Sandin v. Conner Case Brief

Why is the case important?

DeMont Conner was an inmate in the Halawa Correctional Facility, a maximum security prison in Oahu. When subjected to a strip search, Conner responded with angry and foul language at the officer. Conner was charged with “high misconduct,” the adjustment committee sentenced him to 30 days of segregation, without allowing Conner to present witnesses.

Facts of the case

Question

Under what circumstances do state prison regulations afford inmates a liberty interest under the Due Process Clause?

Answer

Reversed the Court of Appeals. Neither the Hawaii prison regulations nor the Due Process Clause afforded Conner a protected liberty interest that would entitle him to the procedural protections set forth in Wolff. Conner’s discipline in segregated confinement did not present the type of atypical, significant deprivation in which a state might conceivably create a liberty interest. Conner’s confinement did not exceed similar but totally discretionary confinement in duration or degree of restriction. Dissent. Justice Ginsburg and Justice Stevens: Conner had a liberty interest protected by the Fourteenth Amendment because confinement for high misconduct adds a stigma that could diminish parole prospects. Justice Breyer and Justice Souter: The majority radically changed the standard by setting a minimum standard, namely that a deprivation falls within the definition of a liberty only if it imposes atypical hardship on the inmate in relation to the ordinary incidents of prison life. Some lower courts may read this as affording much less protection, while others may find it an extension of protection for atypical hardships. Concurrence. None.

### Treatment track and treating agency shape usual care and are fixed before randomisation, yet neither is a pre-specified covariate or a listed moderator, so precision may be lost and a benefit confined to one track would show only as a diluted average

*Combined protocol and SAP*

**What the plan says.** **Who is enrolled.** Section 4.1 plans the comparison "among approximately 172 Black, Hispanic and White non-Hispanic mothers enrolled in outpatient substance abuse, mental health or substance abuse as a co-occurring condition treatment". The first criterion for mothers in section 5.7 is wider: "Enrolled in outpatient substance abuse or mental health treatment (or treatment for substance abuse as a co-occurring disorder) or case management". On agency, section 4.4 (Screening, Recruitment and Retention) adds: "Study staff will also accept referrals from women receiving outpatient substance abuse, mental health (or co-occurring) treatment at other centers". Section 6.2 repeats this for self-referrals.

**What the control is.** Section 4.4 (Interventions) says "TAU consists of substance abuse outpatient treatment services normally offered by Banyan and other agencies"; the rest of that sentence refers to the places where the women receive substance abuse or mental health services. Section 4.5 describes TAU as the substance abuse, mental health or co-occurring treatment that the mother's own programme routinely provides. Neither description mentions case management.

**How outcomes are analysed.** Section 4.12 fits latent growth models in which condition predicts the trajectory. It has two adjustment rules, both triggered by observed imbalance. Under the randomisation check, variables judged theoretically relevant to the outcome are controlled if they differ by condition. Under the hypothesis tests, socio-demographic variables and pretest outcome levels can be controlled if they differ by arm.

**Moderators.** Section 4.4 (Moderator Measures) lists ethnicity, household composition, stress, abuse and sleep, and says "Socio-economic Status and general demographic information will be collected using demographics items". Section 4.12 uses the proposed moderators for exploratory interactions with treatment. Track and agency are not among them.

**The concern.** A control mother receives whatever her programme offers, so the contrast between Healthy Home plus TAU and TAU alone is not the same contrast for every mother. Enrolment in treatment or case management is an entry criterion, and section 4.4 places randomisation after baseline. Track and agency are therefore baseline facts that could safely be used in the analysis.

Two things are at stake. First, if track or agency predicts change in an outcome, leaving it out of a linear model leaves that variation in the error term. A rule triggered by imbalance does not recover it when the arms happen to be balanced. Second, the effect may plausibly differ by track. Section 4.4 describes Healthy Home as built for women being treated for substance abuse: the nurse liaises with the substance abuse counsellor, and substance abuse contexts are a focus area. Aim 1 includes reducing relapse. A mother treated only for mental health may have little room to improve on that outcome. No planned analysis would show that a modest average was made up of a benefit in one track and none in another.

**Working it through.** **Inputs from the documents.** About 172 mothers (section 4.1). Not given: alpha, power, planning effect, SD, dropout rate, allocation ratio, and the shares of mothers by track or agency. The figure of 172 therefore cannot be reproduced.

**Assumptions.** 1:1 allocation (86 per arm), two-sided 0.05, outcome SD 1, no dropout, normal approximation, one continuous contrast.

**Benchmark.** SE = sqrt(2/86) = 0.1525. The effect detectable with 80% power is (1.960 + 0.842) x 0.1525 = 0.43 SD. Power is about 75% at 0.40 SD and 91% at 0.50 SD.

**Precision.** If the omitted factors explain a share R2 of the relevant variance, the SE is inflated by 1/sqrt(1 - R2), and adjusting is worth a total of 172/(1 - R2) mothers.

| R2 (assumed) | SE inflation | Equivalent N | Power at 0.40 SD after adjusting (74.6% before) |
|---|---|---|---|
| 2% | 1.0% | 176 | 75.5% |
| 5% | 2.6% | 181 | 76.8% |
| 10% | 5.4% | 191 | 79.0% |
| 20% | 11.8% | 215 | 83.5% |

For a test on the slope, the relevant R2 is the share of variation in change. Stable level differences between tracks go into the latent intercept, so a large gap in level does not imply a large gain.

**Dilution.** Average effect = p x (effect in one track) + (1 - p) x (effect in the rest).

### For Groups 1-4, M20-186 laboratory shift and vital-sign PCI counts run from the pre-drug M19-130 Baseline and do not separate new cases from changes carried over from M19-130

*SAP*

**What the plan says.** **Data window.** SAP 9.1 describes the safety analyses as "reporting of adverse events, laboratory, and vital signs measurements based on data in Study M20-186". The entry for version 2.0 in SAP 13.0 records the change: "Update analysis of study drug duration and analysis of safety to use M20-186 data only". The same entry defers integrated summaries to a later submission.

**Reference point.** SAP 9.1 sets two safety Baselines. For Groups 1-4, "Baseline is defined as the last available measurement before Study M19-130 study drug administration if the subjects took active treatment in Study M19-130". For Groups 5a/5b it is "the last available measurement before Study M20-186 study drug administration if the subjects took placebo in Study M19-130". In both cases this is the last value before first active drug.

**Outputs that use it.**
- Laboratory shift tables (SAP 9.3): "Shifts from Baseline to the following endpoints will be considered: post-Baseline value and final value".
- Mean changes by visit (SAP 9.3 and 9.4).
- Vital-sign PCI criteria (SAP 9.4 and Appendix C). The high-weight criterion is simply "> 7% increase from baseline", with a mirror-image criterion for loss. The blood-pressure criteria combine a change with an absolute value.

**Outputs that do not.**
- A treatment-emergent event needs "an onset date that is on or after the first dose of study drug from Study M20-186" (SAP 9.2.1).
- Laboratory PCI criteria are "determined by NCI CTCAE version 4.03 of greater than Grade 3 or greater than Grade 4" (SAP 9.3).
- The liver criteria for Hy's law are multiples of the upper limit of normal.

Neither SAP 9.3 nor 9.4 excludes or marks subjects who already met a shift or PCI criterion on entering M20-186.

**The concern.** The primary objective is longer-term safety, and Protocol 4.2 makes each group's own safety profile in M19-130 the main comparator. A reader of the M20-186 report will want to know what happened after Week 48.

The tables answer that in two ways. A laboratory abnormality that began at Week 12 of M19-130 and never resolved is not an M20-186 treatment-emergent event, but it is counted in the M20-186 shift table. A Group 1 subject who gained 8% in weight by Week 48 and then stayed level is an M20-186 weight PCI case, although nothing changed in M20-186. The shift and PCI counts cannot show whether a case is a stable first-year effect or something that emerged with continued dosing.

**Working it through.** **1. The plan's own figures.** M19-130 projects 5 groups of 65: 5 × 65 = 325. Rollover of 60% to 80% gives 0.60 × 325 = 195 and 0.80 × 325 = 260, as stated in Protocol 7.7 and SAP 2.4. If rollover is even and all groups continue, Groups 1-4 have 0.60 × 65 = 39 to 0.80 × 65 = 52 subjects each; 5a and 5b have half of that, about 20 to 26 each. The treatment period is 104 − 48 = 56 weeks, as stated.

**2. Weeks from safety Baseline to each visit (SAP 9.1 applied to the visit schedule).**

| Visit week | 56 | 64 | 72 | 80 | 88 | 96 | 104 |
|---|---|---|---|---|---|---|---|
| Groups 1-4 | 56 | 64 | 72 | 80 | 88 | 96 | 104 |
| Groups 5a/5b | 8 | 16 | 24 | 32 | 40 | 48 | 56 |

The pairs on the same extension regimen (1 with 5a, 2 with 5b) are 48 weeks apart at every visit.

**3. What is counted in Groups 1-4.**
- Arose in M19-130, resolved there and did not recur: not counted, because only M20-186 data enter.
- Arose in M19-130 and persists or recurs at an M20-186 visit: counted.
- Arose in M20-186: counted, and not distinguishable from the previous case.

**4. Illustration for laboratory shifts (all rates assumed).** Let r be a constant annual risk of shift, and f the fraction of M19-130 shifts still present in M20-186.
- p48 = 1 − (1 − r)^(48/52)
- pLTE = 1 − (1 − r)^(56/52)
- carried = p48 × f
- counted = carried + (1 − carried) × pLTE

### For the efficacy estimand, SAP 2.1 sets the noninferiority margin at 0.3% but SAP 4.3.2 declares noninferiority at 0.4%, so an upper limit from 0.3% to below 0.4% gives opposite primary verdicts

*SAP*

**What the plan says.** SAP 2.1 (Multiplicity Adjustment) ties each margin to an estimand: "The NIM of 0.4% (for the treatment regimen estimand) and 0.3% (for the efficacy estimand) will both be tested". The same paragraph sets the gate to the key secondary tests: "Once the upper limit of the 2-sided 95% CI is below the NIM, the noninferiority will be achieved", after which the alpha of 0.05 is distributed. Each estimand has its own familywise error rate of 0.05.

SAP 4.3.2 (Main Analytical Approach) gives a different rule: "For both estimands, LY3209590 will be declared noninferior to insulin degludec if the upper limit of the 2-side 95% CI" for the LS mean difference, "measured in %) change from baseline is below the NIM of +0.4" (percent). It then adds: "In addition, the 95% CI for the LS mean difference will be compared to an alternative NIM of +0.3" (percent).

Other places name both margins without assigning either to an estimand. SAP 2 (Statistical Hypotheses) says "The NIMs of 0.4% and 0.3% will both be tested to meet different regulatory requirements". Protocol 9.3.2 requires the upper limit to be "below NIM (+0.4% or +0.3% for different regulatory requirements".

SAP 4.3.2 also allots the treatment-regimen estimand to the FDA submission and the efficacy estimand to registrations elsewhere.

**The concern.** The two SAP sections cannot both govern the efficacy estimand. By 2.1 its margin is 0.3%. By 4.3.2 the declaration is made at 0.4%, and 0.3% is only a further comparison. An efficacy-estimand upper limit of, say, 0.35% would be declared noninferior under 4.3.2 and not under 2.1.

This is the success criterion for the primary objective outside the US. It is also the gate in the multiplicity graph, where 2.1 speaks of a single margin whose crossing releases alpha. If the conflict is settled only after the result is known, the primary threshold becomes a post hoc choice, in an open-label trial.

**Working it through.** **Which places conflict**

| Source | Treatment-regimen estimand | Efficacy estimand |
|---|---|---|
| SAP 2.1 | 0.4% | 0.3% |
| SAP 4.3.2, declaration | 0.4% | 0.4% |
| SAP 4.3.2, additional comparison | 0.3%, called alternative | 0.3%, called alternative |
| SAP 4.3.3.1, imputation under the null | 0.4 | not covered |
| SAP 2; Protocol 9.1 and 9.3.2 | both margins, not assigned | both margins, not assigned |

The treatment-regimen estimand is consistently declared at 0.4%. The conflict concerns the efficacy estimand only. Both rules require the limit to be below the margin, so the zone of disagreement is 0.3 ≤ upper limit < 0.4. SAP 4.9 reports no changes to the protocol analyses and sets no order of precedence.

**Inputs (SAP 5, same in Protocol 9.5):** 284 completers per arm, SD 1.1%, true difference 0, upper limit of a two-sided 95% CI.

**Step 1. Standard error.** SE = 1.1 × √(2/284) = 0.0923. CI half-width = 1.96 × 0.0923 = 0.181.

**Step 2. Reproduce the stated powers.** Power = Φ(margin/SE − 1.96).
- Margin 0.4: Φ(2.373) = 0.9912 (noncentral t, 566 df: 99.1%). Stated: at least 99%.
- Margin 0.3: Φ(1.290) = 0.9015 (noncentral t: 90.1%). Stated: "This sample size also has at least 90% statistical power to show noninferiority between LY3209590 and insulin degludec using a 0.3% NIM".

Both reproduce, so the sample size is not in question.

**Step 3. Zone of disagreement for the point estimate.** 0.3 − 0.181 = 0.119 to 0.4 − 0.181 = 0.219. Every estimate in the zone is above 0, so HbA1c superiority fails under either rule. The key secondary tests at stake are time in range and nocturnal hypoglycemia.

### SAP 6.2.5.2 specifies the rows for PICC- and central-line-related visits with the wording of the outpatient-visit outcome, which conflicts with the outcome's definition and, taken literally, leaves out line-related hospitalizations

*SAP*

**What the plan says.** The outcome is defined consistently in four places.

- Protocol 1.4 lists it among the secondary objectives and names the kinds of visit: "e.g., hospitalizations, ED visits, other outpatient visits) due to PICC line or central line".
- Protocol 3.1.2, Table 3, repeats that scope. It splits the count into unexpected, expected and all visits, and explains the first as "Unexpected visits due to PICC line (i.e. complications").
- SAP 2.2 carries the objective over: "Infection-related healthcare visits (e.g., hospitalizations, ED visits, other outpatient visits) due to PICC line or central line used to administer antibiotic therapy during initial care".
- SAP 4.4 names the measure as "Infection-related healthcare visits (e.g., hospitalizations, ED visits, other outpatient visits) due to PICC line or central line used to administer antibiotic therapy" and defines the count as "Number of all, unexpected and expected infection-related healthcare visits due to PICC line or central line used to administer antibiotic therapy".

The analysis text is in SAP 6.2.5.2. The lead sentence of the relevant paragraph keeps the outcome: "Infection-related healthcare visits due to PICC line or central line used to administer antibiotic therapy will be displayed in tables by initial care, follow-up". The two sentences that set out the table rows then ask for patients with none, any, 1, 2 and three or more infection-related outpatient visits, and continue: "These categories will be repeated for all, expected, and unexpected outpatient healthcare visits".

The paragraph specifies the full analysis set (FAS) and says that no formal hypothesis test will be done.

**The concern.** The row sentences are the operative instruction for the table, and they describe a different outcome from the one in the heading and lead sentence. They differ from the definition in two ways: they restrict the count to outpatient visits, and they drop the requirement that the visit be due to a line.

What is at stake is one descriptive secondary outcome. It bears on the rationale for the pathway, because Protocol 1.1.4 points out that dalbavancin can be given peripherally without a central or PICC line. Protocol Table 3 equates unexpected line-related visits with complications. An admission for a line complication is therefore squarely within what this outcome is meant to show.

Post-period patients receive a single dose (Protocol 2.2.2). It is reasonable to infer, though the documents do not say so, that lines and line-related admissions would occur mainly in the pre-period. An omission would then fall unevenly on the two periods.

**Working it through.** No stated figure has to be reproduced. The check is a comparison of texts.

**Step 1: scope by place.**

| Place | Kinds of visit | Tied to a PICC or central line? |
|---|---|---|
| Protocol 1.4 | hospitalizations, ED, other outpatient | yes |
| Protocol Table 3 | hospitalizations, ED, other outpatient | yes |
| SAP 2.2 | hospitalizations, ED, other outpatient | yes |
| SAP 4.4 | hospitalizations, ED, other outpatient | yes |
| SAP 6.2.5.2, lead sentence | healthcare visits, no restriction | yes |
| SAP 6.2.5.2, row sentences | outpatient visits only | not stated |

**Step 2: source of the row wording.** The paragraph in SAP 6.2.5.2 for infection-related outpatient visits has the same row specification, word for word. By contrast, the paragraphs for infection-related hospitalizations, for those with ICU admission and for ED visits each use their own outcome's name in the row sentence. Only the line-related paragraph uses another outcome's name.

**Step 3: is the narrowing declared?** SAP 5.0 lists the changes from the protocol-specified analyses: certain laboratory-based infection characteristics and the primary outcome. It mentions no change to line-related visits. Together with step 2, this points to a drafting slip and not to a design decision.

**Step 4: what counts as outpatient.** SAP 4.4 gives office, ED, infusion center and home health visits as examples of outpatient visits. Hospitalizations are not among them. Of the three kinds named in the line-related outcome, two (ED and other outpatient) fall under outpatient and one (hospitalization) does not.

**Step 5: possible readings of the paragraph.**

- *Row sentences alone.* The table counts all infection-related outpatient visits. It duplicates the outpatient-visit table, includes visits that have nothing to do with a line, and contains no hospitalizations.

Conclusion

Neither the Hawaii prison regulation nor the Due Process Clause itself affords Conner a protected liberty interest that would entitle him to the procedural protections set forth in Wolff. Under Wolff , States may in certain circumstances create liberty interests that are protected by the Due Process Clause. But these interests will generally be limited to freedom from restraint which, while not exceeding the sentence in such an unexpected manner as to give rise to protection by the Due Process Clause of its own force, nonetheless imposes atypical and significant hardship on the inmate in relation to the ordinary incidents of prison life. However, The Court found that states may under certain circumstances create liberty interests that are protected by the Due Process Clause. However, the Court held that respondent prisoner’s discipline in segregated confinement did not present the type of atypical, significant deprivation in which a state might conceivably create a liberty interest. The Court noted that the record showed that respondent’s punishment, with insignificant exceptions, mirrored the conditions imposed upon inmates in administrative segregation and protective custody. Furthermore, the Court found that the regime respondent was subjected to as a result of the misconduct hearing was within the range of confinement normally expected for someone serving an indeterminate term of 30 years to life.

  • Case Brief: 1995
  • Petitioner: Sandin
  • Respondent: Conner et al.
  • Decided by: Rehnquist Court

Citation: 515 US 472 (1995)
Argued: Feb 28, 1995
Decided: Jun 19, 1995